The Braves are on another great run. We can’t yet know how great

Credit: Curtis Compton

Credit: Curtis Compton

They’ve been here before, and so have we. From the worst-to-first 1991 though 2005, the Braves finished first in the division over 14 consecutive completed seasons, which remains – and might forever remain – a record. Those Braves reached the World Series five times. They won it once.

The 2023 Braves will open their season Thursday in Washington, D.C. This club has won the National League East five years running. It won the 2021 World Series. These Braves have been good for a while. There are no guarantees in sports, but it would be surprising if they’re not good a while longer. Which sounds great.

Doesn’t it?

How the 14-in-a-row Braves are viewed is a function of geography. If you watched from afar, your memory is of the first-place finishes. When speaking of John Schuerholz and Bobby Cox, the general manager and manager of those teams, baseball insiders always begin there: “How did they win that big for that long?”

If you’re an Atlantan, you might pose the question a different way: “How did they win that big for that long but win only one World Series?”

If you’re an Atlantan, you recall the final years of that era differently than the first blush of excellence. The early ‘90s gave us foam tomahawks and epic comebacks and Sid Bream sliding. The new century saw empty seats for October games at Turner Field and opponents holding champagne celebrations here on an annual basis. The really good stuff stopped arriving.

As Don Waddell, GM of the Atlanta Thrashers, said of his team’s corporate brother: “The Braves won too much. They spoiled people.”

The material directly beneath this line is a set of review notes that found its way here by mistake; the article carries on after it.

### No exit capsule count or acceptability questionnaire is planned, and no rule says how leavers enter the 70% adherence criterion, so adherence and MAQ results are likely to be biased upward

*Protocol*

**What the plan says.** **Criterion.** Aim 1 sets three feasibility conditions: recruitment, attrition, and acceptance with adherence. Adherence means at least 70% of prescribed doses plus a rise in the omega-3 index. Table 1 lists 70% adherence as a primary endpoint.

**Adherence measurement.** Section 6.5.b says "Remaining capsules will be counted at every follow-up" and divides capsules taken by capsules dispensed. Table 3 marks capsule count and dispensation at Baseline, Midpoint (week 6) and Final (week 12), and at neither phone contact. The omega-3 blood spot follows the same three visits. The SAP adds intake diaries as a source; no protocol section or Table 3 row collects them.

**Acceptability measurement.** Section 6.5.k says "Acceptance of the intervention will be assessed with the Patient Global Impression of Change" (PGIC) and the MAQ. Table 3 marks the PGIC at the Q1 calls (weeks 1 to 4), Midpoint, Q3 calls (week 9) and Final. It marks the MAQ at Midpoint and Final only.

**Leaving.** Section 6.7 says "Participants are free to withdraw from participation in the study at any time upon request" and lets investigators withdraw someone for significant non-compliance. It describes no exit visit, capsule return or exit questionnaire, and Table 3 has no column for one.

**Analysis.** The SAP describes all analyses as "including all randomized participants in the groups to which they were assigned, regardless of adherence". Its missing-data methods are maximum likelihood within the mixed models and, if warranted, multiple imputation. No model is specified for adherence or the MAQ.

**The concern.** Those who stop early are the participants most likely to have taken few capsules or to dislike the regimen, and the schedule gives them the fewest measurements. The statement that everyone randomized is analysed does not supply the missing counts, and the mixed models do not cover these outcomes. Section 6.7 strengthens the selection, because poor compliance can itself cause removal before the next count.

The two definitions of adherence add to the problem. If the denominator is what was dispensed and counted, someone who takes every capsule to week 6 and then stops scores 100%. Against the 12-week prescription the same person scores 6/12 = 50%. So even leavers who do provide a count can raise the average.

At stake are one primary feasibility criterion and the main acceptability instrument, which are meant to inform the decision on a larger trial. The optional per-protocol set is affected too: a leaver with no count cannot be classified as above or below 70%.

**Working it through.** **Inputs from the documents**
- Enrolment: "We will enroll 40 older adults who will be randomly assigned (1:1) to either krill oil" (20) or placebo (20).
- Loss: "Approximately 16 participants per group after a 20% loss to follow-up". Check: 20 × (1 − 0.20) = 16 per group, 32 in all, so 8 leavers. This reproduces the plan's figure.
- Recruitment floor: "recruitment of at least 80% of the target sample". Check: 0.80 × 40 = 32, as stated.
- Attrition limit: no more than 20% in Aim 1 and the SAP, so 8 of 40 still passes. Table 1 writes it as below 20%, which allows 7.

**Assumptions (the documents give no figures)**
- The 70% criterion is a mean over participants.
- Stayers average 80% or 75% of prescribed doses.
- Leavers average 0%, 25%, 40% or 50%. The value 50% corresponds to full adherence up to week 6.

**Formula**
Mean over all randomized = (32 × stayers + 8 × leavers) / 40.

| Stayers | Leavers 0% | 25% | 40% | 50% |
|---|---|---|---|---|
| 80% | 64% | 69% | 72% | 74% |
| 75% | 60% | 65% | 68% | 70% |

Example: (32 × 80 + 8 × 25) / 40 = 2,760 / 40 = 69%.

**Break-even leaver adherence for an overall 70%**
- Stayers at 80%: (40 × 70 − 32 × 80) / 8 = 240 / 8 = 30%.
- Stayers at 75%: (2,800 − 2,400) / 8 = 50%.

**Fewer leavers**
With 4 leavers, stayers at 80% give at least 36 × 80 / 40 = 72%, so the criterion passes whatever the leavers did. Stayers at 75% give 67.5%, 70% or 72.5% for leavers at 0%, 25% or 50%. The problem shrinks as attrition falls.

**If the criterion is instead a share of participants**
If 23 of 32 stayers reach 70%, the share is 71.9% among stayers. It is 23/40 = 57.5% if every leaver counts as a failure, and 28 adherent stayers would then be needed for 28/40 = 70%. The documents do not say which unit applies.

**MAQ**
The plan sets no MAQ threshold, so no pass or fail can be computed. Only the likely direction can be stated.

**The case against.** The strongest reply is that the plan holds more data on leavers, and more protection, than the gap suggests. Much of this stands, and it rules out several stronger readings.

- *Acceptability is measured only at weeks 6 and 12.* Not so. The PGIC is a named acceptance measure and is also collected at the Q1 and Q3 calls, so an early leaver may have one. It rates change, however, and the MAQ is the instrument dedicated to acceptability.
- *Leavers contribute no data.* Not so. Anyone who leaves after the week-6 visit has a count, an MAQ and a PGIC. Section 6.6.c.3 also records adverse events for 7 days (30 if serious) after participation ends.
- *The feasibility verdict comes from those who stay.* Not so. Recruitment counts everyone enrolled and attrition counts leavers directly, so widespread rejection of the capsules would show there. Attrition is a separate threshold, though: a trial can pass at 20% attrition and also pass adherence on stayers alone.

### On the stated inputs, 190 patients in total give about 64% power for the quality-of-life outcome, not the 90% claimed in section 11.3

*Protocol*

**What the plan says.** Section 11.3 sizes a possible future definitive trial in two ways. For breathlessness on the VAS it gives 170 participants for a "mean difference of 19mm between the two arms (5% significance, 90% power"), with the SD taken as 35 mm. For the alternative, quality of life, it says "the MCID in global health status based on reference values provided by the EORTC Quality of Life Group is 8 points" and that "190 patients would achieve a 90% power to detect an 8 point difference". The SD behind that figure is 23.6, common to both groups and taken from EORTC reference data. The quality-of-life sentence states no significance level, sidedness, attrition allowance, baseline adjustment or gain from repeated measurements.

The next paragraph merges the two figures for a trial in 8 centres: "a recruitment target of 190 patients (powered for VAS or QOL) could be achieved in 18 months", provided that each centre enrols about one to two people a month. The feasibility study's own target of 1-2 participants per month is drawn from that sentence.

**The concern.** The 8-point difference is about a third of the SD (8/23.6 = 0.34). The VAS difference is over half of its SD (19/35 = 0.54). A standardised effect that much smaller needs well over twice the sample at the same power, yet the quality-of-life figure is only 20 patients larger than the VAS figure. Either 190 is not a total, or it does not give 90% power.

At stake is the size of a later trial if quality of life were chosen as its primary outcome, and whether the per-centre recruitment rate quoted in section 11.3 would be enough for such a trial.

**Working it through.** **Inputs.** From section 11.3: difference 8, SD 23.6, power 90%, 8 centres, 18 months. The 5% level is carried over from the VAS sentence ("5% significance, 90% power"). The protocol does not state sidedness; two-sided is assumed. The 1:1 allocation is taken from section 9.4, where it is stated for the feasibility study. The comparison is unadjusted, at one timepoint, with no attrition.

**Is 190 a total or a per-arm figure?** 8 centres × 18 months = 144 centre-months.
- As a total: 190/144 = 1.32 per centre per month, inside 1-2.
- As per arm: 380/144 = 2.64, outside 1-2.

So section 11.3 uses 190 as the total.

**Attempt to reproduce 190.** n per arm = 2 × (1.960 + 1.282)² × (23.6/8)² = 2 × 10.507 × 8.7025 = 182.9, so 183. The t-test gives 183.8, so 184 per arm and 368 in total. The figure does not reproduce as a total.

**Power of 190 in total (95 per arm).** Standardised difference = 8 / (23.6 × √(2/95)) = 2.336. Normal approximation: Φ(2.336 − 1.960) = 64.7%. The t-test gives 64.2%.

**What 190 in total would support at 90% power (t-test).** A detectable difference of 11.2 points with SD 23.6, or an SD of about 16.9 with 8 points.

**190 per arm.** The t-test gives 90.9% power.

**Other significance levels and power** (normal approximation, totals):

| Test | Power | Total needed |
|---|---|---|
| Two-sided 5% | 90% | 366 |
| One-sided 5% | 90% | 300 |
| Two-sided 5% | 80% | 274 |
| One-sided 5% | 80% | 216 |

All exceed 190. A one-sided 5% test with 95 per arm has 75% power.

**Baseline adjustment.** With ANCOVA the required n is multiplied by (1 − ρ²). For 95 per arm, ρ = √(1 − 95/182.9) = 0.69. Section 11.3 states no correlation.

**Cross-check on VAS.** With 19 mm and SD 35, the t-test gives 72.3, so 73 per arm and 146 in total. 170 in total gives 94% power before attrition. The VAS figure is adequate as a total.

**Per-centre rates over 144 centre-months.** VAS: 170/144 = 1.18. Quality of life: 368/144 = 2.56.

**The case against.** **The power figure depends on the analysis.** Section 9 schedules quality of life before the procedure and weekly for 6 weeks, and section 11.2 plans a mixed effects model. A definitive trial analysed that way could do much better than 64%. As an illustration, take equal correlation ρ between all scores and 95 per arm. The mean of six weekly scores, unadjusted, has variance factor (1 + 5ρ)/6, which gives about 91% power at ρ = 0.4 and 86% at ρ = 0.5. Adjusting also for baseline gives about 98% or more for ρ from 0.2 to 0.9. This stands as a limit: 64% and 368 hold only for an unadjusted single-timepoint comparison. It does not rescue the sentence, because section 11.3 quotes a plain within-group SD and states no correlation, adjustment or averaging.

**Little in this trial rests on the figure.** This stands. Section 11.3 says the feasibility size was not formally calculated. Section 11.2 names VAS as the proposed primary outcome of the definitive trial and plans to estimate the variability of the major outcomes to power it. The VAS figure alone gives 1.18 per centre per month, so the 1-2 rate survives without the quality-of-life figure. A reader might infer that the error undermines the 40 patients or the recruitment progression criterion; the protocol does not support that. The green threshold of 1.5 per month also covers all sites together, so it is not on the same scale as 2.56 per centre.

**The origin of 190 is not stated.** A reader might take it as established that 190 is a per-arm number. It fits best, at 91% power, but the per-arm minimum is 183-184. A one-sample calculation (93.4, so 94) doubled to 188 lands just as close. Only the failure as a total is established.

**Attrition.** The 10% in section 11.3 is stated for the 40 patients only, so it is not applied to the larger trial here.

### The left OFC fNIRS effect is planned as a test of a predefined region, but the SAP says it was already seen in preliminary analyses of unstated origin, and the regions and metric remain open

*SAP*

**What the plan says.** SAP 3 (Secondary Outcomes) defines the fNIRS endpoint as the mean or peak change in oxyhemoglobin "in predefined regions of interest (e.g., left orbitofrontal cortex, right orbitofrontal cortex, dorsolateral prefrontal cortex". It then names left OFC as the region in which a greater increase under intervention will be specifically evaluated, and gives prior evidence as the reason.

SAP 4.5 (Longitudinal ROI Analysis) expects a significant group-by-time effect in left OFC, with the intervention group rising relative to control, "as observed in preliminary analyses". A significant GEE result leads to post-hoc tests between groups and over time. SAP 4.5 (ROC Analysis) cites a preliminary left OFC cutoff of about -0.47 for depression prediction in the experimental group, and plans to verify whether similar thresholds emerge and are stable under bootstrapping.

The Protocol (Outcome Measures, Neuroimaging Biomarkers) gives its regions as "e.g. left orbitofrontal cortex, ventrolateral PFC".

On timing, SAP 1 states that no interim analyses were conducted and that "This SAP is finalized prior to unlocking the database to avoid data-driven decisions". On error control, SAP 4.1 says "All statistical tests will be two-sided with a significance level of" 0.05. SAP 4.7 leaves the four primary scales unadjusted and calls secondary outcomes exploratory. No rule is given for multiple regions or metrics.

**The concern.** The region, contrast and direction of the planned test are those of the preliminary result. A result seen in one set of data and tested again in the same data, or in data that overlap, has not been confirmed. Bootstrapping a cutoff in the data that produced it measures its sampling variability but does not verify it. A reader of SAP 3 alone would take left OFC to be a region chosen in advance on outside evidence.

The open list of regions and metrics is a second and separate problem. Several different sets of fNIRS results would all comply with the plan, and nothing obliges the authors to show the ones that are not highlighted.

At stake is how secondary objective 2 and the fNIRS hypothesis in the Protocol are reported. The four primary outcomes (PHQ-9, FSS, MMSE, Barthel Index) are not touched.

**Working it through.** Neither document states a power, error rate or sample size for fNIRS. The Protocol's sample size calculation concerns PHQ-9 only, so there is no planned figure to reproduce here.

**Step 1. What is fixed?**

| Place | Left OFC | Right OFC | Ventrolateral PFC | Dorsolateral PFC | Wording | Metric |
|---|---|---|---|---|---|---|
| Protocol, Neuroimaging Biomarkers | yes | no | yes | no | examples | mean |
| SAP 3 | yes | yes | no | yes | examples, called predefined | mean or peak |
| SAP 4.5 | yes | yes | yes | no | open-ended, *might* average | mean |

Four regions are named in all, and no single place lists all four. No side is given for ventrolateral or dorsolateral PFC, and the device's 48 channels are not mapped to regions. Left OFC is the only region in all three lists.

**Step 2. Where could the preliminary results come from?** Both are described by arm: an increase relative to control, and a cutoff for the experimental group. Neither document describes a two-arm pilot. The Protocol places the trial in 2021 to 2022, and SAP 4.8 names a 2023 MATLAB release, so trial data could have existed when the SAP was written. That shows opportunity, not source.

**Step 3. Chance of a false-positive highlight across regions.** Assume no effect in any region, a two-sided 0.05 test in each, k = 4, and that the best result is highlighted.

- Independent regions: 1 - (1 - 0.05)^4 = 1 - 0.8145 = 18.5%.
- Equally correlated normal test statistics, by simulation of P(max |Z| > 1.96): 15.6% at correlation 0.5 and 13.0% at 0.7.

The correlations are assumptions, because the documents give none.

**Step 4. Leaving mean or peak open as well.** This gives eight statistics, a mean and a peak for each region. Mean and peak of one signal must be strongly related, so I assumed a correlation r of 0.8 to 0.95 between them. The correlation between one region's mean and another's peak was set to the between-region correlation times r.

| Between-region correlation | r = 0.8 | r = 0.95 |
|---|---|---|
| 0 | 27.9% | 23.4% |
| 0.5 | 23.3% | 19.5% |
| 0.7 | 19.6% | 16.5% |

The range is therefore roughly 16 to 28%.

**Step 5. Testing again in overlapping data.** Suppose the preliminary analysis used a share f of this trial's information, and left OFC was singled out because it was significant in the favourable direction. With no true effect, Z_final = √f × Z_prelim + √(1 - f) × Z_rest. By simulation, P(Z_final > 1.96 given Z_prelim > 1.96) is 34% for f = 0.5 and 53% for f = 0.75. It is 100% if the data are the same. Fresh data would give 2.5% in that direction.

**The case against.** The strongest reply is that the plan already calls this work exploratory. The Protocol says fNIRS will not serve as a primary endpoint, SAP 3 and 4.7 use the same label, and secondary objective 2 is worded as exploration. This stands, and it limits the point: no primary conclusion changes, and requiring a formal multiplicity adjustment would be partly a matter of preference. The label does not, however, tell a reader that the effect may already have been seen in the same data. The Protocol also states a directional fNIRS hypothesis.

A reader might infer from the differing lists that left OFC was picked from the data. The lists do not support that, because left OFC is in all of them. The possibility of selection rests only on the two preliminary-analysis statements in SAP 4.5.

Braves GM Alex Anthopoulos was asked Tuesday if he worried his team might, er, win too much. He laughed. Then he said: “I wouldn’t use the word ‘worried.’ I’d be elated if we won like that. How many of them are in the Hall of Fame?”

At last count, seven – manager and GM included. Andruw Jones would make eight.

“Those clubs had a chance to win the World Series every single year,” Anthopoulos said. “Bobby Cox told me he didn’t think ‘95 was their best team. I can say, ‘I love our ‘21 team,’ (but) last year’s team was as talented, easily – maybe more talented. Things happen in postseason.”

The ‘21 Braves entered the playoffs with the worst record among qualifiers. They lost their opener in Milwaukee. They went 11-4 thereafter. They didn’t lose consecutive games. They didn’t face elimination. A team couldn’t climb above .500 until August celebrated a World Series clinching on Nov. 2.

Last year’s Braves won 101 games, 13 more than their immediate predecessor. They lasted four games in October, losing a division series to the 87-win Phillies. Said Anthopolous: “Winning the division doesn’t correlate to winning the World Series – we’ve won one (time) in five – but you have to get in first.”

Last week, ESPN listed MLB’s 100 best players. Eight of the top 74 are Braves. All eight are under 30. Seven are under contract through at least 2027. More success is all but assured. Right?

“I don’t take winning the division for granted,” Anthopoulos said. “Every year I think, ‘How are we going to get back to the postseason?’ Not ‘how can we win the World Series?’ It’s getting to the postseason. It starts there.”

Not long ago, Anthopoulos had to remind himself of that. After the Braves lost to the Dodgers in Game 7 of the 2020 NLCS, he was determined not to run low on starting pitching again. He signed free agents Charlie Morton and Drew Smyly. By the 2021 All-Star break, pitching wasn’t the issue. The Braves were out of outfielders.

Said Anthopoulos: “There was one offseason when I got ahead of myself a little bit. I was looking too far ahead to wins in the postseason. We were fortunate. We got back in. But I was looking to what would win in the postseason, and that wasn’t the right approach. I had to adjust on the fly.”

The 2021 Braves – with, in Freddie Freeman’s immortal words, “a whole new outfield” – became postseason kings. Eddie Rosario and Jorge Soler, acquired minutes before the trade deadline, were MVPs of the NLCS and World Series. A team won it all in a year its architect chastised himself for trying too hard to win it all.

No, that makes no sense. But, as they say in baseball, “That’s baseball.” And yet again, Atlanta’s baseball team is about to take the field.